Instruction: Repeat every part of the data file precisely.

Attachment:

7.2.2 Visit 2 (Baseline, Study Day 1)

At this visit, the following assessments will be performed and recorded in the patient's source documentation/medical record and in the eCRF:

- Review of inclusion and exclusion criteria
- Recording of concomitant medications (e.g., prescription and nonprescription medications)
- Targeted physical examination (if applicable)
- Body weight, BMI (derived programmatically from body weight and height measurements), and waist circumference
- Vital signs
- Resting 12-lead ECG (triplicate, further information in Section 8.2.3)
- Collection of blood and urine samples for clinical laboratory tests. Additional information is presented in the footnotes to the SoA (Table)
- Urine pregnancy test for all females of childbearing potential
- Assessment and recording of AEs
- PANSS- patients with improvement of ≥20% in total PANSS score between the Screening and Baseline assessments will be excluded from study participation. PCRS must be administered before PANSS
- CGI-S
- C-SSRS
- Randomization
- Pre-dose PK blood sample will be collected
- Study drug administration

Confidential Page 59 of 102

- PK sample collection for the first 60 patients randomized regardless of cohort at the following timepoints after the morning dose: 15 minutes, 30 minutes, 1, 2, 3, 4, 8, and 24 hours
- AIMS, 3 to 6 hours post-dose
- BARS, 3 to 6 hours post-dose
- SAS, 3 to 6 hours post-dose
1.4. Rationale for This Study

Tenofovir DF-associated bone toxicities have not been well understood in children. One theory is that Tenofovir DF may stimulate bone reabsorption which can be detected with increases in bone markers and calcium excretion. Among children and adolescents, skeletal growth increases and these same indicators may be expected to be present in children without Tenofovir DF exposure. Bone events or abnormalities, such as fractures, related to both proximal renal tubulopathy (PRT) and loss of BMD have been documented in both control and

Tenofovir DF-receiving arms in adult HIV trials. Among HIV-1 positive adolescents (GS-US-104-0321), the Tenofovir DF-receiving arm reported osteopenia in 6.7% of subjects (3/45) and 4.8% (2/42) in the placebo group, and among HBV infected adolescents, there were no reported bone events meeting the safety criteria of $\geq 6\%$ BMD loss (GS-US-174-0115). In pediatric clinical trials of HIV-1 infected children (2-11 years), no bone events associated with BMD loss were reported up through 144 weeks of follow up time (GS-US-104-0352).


7.2.2 Visit 2 (Baseline, Study Day 1)

At this visit, the following assessments will be performed and recorded in the patient's source documentation/medical record and in the eCRF:

- Review of inclusion and exclusion criteria
- Recording of concomitant medications (e.g., prescription and nonprescription medications)
- Targeted physical examination (if applicable)
- Body weight, BMI (derived programmatically from body weight and height measurements), and waist circumference
- Vital signs
- Resting 12-lead ECG (triplicate, further information in Section 8.2.3)
- Collection of blood and urine samples for clinical laboratory tests. Additional information is presented in the footnotes to the SoA (Table)
- Urine pregnancy test for all females of childbearing potential
- Assessment and recording of AEs
- PANSS- patients with improvement of ≥20% in total PANSS score between the Screening and Baseline assessments will be excluded from study participation. PCRS must be administered before PANSS
- CGI-S
- C-SSRS
- Randomization
- Pre-dose PK blood sample will be collected
- Study drug administration

Confidential Page 59 of 102

- PK sample collection for the first 60 patients randomized regardless of cohort at the following timepoints after the morning dose: 15 minutes, 30 minutes, 1, 2, 3, 4, 8, and 24 hours
- AIMS, 3 to 6 hours post-dose
- BARS, 3 to 6 hours post-dose
- SAS, 3 to 6 hours post-dose
1.4. Rationale for This Study

Tenofovir DF-associated bone toxicities have not been well understood in children. One theory is that Tenofovir DF may stimulate bone reabsorption which can be detected with increases in bone markers and calcium excretion. Among children and adolescents, skeletal growth increases and these same indicators may be expected to be present in children without Tenofovir DF exposure. Bone events or abnormalities, such as fractures, related to both proximal renal tubulopathy (PRT) and loss of BMD have been documented in both control and

Tenofovir DF-receiving arms in adult HIV trials. Among HIV-1 positive adolescents (GS-US-104-0321), the Tenofovir DF-receiving arm reported osteopenia in 6.7% of subjects (3/45) and 4.8% (2/42) in the placebo group, and among HBV infected adolescents, there were no reported bone events meeting the safety criteria of $\geq 6\%$ BMD loss (GS-US-174-0115). In pediatric clinical trials of HIV-1 infected children (2-11 years), no bone events associated with BMD loss were reported up through 144 weeks of follow up time (GS-US-104-0352).